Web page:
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Where Advanced Industry Jobs Are and Why They’re Crucial to Economic Growth

A new study takes a novel approach in identifying types of jobs vital to prosperity, finding some regional economies lag behind others.

When gauging a region’s long-term prospects for economic growth, not all jobs are created equal.

It’s likely that those characterized by commercial innovation will be crucial to the economy in the coming years. A Brookings Institution report released today identifies these select sectors -- known as advanced industries -- that it says will help sustain regions’ future economic well-being.

While some areas have sizable numbers of these “crown jewel” industry jobs, they’re largely absent in many other regional economies.

“These are the industries that are prerequisites for anchoring truly vibrant and broadly-shared prosperity,” said Mark Muro of Brookings’ Metropolitan Policy Program. “It’s clearly a difficult road ahead for places that have very little presence in these industries.”

Brookings identified 50 advanced industries spanning the manufacturing, energy and services sectors. Those industries considered to be "advanced" in the report invest heavily in research and development while also employing a large share (at least 21 percent of the workforce) of employees with STEM (science, technology, engineering and math) skills. Such occupations include aerospace manufacturing, computer systems design and electrical power generation.

Nationwide, advanced industries account for about 12.3 million workers. While that’s only about 9 percent of total employment, the industries produce 17 percent of U.S. gross domestic product. 

Traditional industry classifications are based solely on types of products produced. The Brookings study instead focuses on shared industry inputs, particularly tech skills and research investment. This updated approach to industry analysis, the authors write, better reflects the greater complexity and interconnectedness of contemporary production processes.

Most of the country’s advanced industry jobs are concentrated in the nation’s largest metro areas. Brookings found that they’re most prevalent in San Jose, accounting for about 30 percent of total employment -- far higher than any other metro area studied. Technology hubs, like Seattle and Austin, also have higher concentrations of these coveted jobs. There were also a few surprises, like Detroit. The metro area employs an estimated 279,000 advanced industry workers, the fourth highest tally nationally when measured as a share of total employment.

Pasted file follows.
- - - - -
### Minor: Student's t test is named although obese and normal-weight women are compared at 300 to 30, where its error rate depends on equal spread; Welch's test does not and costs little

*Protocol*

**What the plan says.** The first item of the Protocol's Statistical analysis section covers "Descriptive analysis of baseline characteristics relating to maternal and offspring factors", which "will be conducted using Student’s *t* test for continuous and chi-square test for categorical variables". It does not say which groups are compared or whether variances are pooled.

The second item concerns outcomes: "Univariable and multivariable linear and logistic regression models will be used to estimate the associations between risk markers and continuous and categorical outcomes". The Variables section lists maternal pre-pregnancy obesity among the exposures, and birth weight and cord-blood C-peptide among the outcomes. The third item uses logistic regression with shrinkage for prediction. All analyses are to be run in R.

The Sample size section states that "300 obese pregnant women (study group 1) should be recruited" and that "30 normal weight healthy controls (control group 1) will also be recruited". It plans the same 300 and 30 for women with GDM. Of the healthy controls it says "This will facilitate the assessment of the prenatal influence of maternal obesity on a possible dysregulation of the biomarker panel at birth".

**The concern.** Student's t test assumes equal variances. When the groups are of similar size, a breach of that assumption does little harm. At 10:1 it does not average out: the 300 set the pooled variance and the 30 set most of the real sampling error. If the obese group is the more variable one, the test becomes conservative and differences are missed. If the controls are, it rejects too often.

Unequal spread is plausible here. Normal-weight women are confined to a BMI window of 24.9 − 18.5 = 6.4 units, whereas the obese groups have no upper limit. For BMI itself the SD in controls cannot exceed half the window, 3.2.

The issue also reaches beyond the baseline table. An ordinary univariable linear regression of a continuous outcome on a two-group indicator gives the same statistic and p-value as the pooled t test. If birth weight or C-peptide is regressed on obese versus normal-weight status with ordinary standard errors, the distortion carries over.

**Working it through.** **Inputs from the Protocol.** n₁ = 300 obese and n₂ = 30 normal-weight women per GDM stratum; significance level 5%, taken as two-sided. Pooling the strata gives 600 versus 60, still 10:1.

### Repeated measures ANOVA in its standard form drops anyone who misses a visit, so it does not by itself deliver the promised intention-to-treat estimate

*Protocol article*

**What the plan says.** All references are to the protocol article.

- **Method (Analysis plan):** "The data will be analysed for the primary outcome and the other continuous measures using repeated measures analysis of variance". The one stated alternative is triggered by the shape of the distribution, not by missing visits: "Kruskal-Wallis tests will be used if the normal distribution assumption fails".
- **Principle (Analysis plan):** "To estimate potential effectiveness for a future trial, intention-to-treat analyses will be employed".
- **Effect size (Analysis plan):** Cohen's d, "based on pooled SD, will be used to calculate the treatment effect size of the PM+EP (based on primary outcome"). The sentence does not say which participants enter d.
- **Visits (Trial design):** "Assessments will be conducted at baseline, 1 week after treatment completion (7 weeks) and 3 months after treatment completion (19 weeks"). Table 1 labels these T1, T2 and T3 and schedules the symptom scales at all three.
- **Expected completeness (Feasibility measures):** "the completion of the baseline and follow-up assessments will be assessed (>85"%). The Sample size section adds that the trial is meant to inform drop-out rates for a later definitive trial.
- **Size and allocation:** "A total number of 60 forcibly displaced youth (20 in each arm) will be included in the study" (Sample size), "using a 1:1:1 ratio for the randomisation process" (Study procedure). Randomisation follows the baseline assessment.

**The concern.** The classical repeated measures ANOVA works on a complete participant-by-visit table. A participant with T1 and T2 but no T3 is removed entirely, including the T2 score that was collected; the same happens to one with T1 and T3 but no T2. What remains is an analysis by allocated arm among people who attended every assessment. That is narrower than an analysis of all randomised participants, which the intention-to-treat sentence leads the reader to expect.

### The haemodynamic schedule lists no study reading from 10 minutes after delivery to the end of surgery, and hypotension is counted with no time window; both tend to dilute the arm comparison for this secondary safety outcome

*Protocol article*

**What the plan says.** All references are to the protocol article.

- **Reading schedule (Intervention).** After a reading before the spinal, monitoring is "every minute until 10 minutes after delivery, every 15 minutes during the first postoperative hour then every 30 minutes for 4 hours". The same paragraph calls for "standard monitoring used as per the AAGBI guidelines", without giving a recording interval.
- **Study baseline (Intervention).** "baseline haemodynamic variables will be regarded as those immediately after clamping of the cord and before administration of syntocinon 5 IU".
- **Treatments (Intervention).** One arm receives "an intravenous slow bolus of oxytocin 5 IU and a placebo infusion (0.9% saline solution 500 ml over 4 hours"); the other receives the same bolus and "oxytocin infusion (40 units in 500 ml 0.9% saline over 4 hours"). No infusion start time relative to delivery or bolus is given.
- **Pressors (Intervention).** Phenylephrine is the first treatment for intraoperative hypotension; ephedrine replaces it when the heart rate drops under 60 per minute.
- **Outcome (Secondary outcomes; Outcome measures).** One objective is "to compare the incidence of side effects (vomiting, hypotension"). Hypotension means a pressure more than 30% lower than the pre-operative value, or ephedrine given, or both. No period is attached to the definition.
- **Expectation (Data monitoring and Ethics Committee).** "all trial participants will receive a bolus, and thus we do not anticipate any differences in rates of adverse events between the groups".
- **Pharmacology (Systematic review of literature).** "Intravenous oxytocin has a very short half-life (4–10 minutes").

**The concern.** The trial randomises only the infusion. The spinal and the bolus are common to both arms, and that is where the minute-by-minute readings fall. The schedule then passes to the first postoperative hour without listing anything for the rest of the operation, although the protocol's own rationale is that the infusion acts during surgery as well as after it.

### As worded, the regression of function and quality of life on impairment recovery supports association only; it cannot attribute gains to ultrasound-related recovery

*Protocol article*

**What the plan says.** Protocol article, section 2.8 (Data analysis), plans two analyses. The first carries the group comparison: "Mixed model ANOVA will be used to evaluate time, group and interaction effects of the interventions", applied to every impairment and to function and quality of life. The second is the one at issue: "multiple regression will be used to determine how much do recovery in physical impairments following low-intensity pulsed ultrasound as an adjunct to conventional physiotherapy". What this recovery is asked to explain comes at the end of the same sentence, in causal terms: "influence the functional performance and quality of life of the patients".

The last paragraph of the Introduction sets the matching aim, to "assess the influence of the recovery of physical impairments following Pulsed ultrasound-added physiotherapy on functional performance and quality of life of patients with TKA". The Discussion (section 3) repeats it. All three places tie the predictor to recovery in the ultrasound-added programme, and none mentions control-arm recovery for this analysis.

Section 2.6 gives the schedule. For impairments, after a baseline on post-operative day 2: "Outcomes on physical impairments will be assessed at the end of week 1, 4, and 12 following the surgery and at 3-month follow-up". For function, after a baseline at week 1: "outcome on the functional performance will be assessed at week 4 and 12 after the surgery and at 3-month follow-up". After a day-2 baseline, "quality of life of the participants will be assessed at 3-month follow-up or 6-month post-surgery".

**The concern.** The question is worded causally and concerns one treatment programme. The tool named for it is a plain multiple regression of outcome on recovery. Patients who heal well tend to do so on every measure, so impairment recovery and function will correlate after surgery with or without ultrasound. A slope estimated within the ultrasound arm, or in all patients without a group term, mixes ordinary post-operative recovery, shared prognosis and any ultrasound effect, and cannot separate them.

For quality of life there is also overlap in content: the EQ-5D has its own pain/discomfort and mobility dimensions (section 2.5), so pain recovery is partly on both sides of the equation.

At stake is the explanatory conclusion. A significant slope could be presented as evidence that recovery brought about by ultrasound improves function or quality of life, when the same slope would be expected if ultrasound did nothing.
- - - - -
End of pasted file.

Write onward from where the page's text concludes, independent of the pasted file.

Large research universities boost many of the top-performing metro areas. Muro noted that these regions also benefit from scientists and deep STEM workforces.

Most regions’ presence of advanced industries is relatively small, however. One cause for concern is that the number of metro areas benefiting from these skilled occupations is shrinking. In 1980, advanced industries made up at least 10 percent of the workforce in 59 of the 100 largest metro areas. Brookings found that, by 2013, this figure had dropped to just 23 metro areas.

“There’s a sense that a group of places is pulling away somewhat from the others,” Muro said.

Four metro areas reviewed have shed more than half their advanced industry workers since 1980: Rochester, N.Y., Scranton, Pa., Springfield, Mass., and Youngstown, Ohio. By comparison, the Atlanta, Austin and Washington, D.C., metro areas all saw employment more than double. (See an interactive map showing changes in employment for each metro area.)

If the sector’s recent performance is any indication, advanced industries will likely be key to the growth of regional economies in the years to come. The report notes that the 50 identified industries collectively added nearly one million jobs since 2010, a growth rate about 1.9 times greater than the rest of the U.S. economy.

Each worker in the sector generates $210,000 worth of output, compared to $101,000 for those in other industries, the study noted. They’re also paid well, accordingly. Advanced industry workers earn nearly double that of the average worker and have enjoyed steady pay raises, while wages for other segments of the economy remain flat.  

The sector’s vast supply chains also go a long way in supporting other economic activity. Brookings estimates each advanced industry job creates 2.2 domestic jobs, compared to a multiplier effect of just 0.8 for non-advanced industries. 

Select industries typically form clusters in a region, enabling companies to leverage supply networks and hire employees with needed skills. The Wichita metro area, for example, specializes in aerospace manufacturing. Bakersfield, Calif., and Oklahoma City focus more on segments of the energy sector. Brookings’ Muro said policymakers must be aware of their strengths and help those sectors build a “critical mass.” At the same time, though, investing in only one area remains risky.

The report calls for additional investment in research and development, along with forging partnerships supporting local advanced industry ecosystems. The public sector can also further develop industry-specific skills pipelines to ensure that employers have access to a well-trained workforce. Two programs highlighted in the report were Colorado’s Advanced Industries Accelerator Programs and the Commonwealth Center for Advanced Manufacturing in Virginia.

Metro Area Map

View an interactive map showing how advanced industry employment changed in each metro area between 1980 and 2013.


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